Very lean software-based Serial substitute.
This library was designed for $3 STM32F030F4P6 ARM M0 board, which is limited to 16k of flash. This "baby" board has difficulty compiling the regular Serial function into your sketches. MiniSerial has a minimal flash footprint, and uses no interrupts. Its functions are simple, a subset of the "print()" type functions of regular Serial.
Receive functions are buffered, and your sketch suffers no blocking. But you MUST supply a Serial.run() call in your loop(), and that must be called at high speed without other code doing any delay() or blocking. (For example, a 50 uSec delay will miss a complete "bit" at 19200.) If your loop() has code than is disturbing serial reception, try progressively lowering the baudrate.
Transmit functions are not buffered. Your loop() code will block during transmit. (Eg about 0.6 mSec/chr at 19200.) But note that while your loop() code will wait for the UART transmit function to complete, the UART receive will still be processing and buffering.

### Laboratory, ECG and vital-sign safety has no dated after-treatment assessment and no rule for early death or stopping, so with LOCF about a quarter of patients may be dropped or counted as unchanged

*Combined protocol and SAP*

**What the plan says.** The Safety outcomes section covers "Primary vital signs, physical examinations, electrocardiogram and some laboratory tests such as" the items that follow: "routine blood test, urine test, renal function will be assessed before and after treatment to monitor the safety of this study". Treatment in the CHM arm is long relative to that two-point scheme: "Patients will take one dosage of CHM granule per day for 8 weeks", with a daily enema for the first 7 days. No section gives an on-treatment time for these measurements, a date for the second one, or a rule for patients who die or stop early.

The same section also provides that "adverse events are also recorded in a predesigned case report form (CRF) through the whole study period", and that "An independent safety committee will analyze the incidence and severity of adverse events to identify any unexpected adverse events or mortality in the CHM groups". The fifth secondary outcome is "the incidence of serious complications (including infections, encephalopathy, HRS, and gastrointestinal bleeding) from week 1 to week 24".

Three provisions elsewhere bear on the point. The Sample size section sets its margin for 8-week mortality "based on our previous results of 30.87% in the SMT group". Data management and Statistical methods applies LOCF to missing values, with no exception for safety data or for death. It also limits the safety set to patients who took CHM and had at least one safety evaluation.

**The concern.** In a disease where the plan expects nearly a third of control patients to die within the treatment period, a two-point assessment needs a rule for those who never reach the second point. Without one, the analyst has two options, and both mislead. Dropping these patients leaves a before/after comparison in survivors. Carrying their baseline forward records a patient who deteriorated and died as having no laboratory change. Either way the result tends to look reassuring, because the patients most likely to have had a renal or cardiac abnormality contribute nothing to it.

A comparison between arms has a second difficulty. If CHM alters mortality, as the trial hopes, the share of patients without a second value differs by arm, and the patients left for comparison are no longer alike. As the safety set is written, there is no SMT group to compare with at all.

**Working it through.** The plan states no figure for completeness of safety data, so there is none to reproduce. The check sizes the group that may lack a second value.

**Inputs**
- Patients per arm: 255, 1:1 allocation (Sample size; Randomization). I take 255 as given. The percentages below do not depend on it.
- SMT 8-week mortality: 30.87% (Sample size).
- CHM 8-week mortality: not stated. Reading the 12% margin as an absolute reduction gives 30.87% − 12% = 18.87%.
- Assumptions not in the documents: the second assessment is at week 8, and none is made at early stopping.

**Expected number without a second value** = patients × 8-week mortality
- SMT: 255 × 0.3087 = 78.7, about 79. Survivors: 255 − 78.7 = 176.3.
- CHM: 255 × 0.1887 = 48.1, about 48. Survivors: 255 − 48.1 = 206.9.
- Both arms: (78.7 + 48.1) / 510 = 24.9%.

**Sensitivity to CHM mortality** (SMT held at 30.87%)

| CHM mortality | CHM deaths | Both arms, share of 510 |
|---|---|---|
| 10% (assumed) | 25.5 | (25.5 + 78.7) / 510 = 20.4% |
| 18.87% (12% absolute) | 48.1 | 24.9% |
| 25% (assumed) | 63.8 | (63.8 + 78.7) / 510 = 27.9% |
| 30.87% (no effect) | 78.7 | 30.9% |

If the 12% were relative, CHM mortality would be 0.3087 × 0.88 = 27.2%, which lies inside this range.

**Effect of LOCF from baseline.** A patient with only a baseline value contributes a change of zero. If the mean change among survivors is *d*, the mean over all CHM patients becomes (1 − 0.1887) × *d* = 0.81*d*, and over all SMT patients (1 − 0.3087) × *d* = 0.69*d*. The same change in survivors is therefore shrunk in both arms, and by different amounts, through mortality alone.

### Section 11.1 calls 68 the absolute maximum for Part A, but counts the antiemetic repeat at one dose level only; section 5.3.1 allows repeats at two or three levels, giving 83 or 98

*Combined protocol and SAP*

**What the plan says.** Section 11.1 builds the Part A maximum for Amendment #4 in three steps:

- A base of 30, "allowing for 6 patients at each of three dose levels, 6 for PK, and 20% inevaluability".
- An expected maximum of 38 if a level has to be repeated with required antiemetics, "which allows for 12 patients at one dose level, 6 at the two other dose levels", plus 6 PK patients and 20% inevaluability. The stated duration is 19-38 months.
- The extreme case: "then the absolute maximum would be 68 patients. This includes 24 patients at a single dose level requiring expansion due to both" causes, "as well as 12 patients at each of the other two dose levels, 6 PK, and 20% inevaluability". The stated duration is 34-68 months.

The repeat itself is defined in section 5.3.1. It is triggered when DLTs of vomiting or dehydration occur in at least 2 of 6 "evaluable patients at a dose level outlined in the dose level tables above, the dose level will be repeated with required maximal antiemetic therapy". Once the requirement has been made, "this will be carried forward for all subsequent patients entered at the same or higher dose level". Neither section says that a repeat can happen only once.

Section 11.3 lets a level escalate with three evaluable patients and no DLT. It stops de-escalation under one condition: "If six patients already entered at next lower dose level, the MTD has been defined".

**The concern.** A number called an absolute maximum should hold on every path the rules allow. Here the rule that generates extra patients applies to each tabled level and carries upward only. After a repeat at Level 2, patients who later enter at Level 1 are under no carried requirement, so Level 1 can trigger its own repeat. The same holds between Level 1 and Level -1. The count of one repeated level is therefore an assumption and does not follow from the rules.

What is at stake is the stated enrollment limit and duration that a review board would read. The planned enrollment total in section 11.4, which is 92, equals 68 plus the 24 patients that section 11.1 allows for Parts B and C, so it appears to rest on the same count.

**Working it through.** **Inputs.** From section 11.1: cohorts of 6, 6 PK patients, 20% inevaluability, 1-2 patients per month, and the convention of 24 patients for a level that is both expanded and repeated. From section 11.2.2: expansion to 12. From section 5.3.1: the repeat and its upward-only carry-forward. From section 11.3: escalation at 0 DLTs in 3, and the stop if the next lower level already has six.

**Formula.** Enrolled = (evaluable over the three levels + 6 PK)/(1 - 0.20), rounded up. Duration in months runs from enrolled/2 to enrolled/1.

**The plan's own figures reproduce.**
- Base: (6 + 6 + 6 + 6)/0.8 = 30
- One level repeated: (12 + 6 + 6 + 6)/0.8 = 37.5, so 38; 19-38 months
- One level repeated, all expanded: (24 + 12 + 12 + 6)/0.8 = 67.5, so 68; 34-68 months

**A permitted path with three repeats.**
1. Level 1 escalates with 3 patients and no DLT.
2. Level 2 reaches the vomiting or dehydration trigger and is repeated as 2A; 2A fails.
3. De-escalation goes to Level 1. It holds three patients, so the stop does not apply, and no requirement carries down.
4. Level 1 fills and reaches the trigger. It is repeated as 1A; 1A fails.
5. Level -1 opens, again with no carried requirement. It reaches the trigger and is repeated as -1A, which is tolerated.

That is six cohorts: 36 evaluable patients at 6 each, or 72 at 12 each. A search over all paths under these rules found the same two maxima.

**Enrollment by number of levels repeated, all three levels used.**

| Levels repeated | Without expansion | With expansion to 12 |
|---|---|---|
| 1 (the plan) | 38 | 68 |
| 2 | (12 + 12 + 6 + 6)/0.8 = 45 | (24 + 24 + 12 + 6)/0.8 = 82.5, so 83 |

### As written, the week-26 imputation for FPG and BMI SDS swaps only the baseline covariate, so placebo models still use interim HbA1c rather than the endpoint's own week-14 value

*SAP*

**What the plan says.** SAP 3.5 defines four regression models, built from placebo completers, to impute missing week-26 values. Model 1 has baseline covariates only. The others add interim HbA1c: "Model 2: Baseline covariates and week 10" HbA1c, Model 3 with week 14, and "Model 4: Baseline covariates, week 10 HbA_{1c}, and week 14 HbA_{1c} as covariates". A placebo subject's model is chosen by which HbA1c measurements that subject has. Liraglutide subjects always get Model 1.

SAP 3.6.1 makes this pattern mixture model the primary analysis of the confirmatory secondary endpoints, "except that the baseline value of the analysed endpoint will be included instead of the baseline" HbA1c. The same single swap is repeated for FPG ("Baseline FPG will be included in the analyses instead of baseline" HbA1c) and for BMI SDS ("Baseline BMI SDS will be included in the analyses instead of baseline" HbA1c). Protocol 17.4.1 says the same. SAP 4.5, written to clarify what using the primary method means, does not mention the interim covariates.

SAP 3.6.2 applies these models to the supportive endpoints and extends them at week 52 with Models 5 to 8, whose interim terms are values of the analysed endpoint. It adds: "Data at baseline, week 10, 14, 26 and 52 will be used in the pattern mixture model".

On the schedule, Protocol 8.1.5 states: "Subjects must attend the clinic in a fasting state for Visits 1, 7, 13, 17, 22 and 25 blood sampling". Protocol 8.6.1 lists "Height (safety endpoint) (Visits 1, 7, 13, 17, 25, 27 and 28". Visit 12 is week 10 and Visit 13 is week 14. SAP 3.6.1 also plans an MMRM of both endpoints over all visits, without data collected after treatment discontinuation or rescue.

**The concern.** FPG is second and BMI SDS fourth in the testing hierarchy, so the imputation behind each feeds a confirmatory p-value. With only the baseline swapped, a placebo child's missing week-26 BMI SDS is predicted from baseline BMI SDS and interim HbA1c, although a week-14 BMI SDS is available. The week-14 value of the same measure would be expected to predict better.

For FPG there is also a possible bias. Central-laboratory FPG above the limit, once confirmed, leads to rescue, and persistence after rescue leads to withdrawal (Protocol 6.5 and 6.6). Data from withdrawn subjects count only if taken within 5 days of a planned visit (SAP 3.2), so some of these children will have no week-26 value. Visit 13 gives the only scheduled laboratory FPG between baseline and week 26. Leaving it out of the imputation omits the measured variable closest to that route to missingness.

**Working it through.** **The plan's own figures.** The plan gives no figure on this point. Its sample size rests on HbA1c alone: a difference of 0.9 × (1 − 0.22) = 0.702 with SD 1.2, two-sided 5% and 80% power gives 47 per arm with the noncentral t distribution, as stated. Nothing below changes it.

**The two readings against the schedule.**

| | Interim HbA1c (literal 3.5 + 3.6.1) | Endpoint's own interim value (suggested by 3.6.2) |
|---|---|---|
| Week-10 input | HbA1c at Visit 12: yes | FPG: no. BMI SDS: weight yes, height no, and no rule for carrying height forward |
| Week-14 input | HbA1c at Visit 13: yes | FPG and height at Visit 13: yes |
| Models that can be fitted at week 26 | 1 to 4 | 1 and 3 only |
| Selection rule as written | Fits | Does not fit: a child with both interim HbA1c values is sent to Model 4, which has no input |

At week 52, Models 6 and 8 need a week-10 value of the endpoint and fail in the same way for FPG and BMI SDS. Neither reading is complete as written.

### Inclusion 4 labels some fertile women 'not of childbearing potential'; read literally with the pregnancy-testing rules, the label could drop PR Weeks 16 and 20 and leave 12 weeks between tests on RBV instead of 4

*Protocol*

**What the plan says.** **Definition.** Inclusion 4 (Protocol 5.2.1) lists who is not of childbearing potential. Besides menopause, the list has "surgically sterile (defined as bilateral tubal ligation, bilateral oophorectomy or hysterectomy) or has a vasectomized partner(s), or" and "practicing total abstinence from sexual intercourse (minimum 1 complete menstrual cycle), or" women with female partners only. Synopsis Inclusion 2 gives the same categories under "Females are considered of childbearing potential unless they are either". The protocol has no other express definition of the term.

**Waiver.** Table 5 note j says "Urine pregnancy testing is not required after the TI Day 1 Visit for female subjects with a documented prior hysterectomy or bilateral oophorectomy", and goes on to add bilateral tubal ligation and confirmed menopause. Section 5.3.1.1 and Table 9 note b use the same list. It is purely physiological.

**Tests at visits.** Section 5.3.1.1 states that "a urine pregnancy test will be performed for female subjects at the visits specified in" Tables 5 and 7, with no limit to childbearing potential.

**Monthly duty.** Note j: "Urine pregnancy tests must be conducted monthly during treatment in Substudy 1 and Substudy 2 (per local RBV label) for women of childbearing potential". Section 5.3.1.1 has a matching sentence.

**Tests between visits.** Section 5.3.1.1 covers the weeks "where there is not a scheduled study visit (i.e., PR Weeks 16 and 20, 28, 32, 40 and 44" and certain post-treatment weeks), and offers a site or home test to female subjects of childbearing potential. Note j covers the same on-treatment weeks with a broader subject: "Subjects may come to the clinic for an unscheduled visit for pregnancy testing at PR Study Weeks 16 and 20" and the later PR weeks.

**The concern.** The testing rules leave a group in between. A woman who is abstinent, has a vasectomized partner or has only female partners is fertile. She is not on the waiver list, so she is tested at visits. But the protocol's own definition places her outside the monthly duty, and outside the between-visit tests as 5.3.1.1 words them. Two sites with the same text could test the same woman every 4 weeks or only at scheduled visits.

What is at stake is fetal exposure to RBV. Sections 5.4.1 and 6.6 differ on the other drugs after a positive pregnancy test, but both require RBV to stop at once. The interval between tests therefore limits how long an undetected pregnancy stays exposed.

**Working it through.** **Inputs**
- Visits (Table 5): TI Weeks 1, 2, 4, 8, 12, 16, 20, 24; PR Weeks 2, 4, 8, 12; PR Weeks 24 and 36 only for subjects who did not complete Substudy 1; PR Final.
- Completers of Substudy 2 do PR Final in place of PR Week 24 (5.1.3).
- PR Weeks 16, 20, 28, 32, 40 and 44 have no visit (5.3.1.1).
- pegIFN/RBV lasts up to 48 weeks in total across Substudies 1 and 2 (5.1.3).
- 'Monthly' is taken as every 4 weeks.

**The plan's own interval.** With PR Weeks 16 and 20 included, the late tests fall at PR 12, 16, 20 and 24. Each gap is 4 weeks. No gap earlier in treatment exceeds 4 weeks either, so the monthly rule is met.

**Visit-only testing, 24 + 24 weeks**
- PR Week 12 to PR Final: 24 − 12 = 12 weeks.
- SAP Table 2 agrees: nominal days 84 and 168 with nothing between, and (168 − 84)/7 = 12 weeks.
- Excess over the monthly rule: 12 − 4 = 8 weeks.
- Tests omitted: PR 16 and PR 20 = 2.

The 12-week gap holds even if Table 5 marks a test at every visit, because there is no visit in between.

#include "miniSerial.h" // that's it! You have a "Serial" void begin(int baudrate = 19200, int txpin = PA9, int rxpin = PA10); // in setup(), parameters optional, eg Serial.begin(); void write(unsigned char data); void print(double float_num, int prec=2); void print(char* str); void print(int, int = DEC); void print(long, int = DEC); void println(double float_num, int prec=2); void println(char* str = ""); void println(int, int = DEC); void println(long, int = DEC); void run(void); // Serial.run(); needed in loop() to be reading incoming chars (they go to buffer) int read(void); // fetch a char from incoming buffer. -1 = nothing
Avoid if posible the "double" print function. It consumes a lot of precious flash memory space.
Please find the code here:
Despite the original target of small STM32 chip, there is no reason that miniSerial may not be quite useable in other scenarios.